Vishnu as Varaha
- 10th century
Vishnu and Shiva are the chief gods in modern India. In the older triad of Hinduism, Brahma is the creator; Vishnu, the preserver; and Shiva, the destroyer. Vishnu is imagined as preserving the world many times, whenever it is threatened. In his ten best-known avatars, he awakes from a cosmic sleep to set right the balance of the world. In this 10th-century sculpture, he appears as the boar-headed Varaha, who saves the earth goddess from a demon trying to drown her. The inclusion of a lotus flower above Varaha's head is significant. Whole flowers represent beauty, happiness, and renewal, and lotuses commonly appear as the thrones of Hindu gods. The lotus flower, which grows out of the mud, represents emergence from earthly ignorance and release from the cycle of rebirth. Like much early Hindu art, this is an architectural sculpture that ornamented a temple or shrine.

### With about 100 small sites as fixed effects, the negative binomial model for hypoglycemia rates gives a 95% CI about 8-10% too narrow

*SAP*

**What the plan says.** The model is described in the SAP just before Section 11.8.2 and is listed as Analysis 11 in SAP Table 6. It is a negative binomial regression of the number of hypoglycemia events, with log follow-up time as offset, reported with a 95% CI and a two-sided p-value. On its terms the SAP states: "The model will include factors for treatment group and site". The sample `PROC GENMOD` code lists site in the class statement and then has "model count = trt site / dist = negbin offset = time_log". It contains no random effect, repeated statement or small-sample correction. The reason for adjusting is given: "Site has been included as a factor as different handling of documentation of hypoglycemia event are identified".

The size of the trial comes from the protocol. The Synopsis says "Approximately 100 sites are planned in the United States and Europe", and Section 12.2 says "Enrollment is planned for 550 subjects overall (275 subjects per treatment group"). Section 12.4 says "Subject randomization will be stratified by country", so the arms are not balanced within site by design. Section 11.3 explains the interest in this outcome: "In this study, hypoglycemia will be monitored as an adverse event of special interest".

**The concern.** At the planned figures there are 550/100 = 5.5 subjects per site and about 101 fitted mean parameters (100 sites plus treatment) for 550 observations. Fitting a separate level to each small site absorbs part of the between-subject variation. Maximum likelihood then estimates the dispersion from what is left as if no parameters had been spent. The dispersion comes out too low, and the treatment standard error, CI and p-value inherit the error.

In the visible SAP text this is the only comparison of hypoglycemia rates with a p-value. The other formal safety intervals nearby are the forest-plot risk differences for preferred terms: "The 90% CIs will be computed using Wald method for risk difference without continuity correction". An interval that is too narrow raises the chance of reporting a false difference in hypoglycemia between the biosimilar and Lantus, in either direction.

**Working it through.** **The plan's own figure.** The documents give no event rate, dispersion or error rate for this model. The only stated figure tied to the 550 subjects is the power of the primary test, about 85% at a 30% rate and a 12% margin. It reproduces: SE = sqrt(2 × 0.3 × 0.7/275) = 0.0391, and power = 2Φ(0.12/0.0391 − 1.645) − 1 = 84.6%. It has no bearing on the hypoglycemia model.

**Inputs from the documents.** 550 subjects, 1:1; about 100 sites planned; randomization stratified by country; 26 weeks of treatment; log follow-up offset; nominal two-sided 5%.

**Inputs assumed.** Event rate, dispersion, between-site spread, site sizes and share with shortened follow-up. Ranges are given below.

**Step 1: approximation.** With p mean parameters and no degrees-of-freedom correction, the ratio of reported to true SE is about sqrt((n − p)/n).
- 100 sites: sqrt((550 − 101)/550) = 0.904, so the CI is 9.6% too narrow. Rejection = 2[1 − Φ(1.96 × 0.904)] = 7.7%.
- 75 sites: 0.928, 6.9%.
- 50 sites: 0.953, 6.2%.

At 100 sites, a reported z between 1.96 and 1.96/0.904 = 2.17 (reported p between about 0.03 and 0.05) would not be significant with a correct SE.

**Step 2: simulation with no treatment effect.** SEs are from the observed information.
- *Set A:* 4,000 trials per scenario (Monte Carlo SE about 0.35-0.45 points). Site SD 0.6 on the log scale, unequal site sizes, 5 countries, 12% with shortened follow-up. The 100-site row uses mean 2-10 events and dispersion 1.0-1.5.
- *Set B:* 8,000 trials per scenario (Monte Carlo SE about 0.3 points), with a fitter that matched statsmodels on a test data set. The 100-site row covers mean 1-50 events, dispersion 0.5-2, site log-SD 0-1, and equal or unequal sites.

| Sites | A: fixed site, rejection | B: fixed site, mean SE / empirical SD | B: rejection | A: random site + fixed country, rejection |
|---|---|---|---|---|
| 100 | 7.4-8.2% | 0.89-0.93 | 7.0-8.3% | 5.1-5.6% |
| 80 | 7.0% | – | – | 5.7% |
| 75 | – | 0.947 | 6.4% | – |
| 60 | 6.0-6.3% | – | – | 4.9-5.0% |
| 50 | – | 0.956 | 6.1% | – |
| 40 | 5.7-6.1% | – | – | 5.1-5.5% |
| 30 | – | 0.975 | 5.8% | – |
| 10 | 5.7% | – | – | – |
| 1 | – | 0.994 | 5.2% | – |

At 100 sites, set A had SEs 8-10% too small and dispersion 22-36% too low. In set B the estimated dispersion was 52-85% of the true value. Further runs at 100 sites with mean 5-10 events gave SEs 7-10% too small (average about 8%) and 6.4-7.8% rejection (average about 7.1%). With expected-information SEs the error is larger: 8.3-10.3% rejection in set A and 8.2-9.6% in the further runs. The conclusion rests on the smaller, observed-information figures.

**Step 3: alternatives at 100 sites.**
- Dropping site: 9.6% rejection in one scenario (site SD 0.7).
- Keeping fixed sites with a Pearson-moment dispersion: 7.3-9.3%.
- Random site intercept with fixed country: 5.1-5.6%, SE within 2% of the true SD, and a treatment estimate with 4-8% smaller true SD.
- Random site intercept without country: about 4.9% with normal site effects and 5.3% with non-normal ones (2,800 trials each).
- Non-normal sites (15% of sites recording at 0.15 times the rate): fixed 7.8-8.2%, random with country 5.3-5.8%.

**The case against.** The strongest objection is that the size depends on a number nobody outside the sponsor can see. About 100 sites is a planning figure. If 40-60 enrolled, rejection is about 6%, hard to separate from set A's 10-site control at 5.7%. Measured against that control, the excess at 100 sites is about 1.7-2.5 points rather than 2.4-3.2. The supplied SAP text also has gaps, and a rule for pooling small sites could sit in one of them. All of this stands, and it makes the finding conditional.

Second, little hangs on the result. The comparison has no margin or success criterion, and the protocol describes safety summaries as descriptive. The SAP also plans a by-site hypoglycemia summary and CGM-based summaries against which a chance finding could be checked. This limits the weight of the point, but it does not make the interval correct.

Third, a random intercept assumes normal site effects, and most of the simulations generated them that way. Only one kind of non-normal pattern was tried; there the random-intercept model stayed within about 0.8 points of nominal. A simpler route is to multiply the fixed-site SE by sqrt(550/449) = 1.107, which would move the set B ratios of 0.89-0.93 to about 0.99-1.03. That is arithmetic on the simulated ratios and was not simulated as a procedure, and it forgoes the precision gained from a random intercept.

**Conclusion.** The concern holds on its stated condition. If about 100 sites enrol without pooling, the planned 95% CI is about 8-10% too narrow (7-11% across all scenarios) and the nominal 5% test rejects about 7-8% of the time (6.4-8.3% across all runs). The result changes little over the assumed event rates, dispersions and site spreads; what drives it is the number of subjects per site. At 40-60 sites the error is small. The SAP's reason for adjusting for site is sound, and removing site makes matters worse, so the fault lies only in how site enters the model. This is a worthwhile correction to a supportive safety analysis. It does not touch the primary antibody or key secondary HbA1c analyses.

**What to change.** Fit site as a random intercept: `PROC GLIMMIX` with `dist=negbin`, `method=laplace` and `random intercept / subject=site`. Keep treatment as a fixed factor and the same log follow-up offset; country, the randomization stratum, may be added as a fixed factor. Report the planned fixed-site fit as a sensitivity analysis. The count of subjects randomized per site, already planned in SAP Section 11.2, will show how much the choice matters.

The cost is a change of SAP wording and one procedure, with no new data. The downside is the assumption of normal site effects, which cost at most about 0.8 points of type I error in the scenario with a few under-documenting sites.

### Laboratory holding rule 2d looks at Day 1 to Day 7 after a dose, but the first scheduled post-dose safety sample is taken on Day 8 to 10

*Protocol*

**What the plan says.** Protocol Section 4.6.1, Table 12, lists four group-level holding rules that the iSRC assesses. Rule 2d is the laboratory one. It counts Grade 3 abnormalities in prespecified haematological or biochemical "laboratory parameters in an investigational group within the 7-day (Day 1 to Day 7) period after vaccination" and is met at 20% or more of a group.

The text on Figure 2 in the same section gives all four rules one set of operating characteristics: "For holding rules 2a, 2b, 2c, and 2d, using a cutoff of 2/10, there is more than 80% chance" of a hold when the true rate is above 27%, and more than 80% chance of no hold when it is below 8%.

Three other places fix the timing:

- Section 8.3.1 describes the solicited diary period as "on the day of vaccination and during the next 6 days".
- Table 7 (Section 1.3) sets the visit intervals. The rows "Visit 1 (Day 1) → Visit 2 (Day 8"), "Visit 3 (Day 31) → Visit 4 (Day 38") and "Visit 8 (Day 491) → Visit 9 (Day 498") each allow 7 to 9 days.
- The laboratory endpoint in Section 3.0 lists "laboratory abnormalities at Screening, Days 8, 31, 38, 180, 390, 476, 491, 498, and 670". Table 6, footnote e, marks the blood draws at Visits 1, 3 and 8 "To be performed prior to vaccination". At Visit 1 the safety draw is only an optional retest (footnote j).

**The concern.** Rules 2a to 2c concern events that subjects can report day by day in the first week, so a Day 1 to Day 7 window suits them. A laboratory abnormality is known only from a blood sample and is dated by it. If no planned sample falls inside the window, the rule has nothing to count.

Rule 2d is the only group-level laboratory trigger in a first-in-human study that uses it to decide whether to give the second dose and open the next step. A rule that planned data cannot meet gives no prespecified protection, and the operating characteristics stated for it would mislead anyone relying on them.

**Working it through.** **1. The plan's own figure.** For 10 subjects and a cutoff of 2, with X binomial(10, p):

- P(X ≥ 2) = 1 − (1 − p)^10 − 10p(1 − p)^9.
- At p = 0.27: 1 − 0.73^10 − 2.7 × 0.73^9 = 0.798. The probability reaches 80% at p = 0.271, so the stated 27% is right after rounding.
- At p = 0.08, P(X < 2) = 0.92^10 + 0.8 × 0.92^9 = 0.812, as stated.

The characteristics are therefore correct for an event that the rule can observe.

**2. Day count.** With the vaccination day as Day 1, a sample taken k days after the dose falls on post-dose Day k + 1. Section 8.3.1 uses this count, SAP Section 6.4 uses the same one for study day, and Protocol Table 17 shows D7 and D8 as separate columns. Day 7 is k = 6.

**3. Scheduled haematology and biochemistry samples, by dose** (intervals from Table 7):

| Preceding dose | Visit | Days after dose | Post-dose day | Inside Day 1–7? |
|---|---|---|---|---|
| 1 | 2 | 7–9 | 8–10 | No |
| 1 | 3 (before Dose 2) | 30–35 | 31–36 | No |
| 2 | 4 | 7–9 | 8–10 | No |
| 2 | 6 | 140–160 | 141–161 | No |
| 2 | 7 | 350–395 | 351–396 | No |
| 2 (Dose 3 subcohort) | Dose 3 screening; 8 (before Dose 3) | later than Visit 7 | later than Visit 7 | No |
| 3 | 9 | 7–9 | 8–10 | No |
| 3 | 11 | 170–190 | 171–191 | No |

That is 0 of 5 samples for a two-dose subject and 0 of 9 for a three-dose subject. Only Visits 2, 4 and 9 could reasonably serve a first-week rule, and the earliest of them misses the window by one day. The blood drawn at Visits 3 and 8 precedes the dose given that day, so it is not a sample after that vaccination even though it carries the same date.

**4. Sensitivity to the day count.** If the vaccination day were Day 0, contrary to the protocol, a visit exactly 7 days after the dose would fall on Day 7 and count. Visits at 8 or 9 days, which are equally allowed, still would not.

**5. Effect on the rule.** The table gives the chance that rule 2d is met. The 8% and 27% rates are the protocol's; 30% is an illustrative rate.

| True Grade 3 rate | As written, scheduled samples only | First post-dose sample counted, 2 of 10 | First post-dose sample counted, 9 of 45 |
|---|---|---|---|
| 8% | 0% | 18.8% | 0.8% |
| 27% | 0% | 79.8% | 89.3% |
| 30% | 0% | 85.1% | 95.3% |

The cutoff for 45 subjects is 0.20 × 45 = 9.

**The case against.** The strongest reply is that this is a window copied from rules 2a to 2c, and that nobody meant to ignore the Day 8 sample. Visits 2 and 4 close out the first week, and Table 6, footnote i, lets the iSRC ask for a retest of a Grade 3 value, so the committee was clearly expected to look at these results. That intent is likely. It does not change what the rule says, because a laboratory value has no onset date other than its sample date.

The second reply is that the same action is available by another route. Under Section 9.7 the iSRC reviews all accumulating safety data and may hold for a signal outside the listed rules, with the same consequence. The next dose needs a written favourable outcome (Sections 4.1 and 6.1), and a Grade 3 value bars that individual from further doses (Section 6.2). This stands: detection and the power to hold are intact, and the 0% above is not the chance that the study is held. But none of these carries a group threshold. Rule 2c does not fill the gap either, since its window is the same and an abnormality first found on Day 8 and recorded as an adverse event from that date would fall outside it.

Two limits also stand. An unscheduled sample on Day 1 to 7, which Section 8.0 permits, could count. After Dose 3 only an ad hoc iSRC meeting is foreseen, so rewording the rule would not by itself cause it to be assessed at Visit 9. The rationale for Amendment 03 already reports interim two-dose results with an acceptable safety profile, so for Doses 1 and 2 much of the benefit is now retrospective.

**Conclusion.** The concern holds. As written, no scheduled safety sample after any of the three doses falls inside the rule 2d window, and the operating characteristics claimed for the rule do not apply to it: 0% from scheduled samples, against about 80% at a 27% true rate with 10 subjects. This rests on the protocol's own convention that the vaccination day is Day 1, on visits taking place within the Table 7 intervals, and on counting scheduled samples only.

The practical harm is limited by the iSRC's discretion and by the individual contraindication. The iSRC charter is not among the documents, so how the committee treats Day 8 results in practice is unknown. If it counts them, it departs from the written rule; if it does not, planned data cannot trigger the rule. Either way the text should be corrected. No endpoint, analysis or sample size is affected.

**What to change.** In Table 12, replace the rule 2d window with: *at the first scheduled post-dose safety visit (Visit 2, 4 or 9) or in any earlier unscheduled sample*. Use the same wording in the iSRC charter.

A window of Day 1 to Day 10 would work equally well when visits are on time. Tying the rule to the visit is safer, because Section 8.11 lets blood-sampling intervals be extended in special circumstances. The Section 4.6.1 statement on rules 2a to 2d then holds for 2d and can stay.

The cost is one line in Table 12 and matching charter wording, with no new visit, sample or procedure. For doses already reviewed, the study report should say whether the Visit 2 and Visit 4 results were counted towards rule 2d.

"Vishnu as Varaha," in_ Dallas Museum of Art: A Guide to the Collection,_ ed. Bonnie Pitman (Dallas: Dallas Museum of Art; New Haven and London: Yale University Press, 2012), 98.
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